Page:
New York: Diploma, 1924 Institute of Musical Art / Press of G. Schirmer, Inc.), 1925.
Hardcover. First Edition. Quarto. 93pp. Dark blue cloth with gilt title and decoration on the front cover. A few small marks on rear boards. Clumsy repair at bottom corners of p.39-43. Still a bright, otherwise near fine copy. Armorial bookplate of Leonard Outhwaite on the front pastedown. Presentation copy from George Foster Peabody to Leonard Outhwaite with Typed Letter Signed laid in on his letterhead from Saratoga Springs in the year of publication: "My dear Mr. Outhwaite: I hear from Doctor Woofter that you have taken special interest in some of the Negro folk songs and music. I am, therefore, giving myself the pleasure of sending to you a copy of the St. Helena Spirituals, which not only has a number of new songs but has a foreword that I am sure you will find of interest. I am Very Truly yours, George Foster Peabody." The letter is paper-clipped to the right front flyleaf leaving a faint impression on the title page. George Foster Peabody's calling card is neatly affixed.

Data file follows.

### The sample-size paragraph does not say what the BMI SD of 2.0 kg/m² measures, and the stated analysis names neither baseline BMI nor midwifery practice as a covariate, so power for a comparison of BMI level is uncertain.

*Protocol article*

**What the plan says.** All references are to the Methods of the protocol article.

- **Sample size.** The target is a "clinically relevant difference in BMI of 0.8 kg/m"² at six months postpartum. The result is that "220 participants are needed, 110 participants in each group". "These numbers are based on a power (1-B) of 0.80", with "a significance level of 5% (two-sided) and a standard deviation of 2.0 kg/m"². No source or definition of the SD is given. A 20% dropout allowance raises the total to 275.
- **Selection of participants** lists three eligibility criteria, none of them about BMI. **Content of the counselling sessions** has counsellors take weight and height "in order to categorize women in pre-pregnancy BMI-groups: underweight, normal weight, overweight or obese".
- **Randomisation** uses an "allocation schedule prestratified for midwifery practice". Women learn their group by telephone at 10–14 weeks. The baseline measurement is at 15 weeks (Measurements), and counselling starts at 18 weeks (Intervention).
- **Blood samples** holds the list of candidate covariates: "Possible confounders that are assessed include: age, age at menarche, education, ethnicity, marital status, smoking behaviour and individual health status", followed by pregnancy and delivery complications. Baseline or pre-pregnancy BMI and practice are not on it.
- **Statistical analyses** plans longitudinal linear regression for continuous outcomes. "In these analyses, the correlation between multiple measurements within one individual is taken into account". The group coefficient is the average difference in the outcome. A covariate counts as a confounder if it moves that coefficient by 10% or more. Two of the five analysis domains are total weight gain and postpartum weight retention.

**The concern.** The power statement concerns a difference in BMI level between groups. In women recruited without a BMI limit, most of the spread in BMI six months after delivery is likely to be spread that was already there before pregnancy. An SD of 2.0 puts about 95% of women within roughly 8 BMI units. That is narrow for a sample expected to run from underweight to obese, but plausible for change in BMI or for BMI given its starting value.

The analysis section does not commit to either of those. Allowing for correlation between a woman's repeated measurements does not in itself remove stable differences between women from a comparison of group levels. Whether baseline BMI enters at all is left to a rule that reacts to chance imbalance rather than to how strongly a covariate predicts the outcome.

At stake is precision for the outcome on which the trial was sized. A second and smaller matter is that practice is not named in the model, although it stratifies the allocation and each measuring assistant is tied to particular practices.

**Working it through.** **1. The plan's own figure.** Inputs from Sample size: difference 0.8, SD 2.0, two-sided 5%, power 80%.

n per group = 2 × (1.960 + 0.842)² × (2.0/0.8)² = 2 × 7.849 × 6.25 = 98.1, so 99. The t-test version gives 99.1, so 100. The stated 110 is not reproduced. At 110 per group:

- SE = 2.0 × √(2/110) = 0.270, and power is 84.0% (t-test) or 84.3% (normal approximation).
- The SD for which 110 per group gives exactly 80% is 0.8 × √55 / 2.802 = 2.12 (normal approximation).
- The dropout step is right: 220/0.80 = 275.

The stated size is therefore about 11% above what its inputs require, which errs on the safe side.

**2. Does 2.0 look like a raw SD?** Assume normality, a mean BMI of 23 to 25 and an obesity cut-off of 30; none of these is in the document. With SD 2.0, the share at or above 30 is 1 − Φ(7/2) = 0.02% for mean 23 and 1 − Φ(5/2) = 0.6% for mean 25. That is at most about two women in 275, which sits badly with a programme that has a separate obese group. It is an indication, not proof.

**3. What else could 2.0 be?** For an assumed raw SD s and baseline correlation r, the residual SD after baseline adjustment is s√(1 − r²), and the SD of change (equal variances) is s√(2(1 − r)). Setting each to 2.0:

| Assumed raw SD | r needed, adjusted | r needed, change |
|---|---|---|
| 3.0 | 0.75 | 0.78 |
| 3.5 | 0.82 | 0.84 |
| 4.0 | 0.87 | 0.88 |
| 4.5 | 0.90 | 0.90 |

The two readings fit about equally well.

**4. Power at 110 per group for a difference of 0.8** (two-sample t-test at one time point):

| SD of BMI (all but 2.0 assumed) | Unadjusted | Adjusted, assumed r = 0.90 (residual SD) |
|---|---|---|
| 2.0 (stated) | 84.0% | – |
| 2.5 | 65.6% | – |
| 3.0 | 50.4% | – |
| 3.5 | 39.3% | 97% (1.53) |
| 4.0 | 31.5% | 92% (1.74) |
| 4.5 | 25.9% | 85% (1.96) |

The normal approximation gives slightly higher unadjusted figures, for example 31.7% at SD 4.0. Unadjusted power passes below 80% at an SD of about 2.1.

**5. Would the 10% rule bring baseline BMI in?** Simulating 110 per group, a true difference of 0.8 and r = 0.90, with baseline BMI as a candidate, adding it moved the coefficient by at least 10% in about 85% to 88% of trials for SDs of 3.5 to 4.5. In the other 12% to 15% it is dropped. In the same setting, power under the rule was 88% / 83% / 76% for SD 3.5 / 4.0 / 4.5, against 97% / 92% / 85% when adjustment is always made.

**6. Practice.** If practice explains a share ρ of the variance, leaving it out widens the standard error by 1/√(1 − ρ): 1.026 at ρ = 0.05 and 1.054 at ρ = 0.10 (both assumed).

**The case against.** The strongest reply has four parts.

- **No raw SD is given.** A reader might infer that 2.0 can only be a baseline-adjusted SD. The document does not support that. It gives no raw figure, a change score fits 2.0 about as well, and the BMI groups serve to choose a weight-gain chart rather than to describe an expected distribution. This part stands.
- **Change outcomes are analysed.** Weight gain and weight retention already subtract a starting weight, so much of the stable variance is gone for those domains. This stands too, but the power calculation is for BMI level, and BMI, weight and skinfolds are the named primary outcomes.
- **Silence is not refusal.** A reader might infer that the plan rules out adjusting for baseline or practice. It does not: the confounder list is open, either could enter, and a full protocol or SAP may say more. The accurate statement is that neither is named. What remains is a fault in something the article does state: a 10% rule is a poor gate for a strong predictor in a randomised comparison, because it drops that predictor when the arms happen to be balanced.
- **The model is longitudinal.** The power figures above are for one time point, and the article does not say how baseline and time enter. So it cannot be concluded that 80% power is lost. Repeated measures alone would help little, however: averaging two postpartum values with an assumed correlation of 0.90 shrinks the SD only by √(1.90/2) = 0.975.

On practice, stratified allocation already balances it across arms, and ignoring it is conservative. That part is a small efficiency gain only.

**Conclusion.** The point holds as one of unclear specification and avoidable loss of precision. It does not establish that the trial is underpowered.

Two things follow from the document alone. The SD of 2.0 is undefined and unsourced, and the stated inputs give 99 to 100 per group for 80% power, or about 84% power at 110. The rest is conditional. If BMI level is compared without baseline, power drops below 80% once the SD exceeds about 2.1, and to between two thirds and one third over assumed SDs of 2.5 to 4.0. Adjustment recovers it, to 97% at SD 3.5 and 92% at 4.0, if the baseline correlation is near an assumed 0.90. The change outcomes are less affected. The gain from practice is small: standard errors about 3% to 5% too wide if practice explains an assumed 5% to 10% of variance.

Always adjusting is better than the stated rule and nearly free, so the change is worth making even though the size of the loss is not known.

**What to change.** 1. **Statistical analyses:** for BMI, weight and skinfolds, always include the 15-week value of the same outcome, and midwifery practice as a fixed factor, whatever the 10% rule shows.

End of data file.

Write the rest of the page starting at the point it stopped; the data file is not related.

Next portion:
Outhwaite worked as a consultant, anthropologist, and author. He was a staff member of the Laura Spelman Rockefeller Memorial from 1923 to 1928 where one of his fields of interest was American race relations.
Peabody was raised in Columbus, Georgia and moved to New York shortly after the Civil War, where he became a banker and philanthropist. He was a social activist, and major benefactor of the University of Georgia. The Peabody award for excellence in journalism was named after him. He also had an association with the author of this book, Nicholas G.J. Ballanta, who was a Sierra Leonean music scholar, composer, and educator who conducted field research of the music of West Africa in the early 20th Century. Peabody persuaded Ballanta to visit Alabama, Georgia, and South Carolina to better understand the music of African-Americans and funded Ballanta's field research from 1924 to 1926 in Gambia, Sierra Leone, Gold Coast (Ghana), and Nigeria.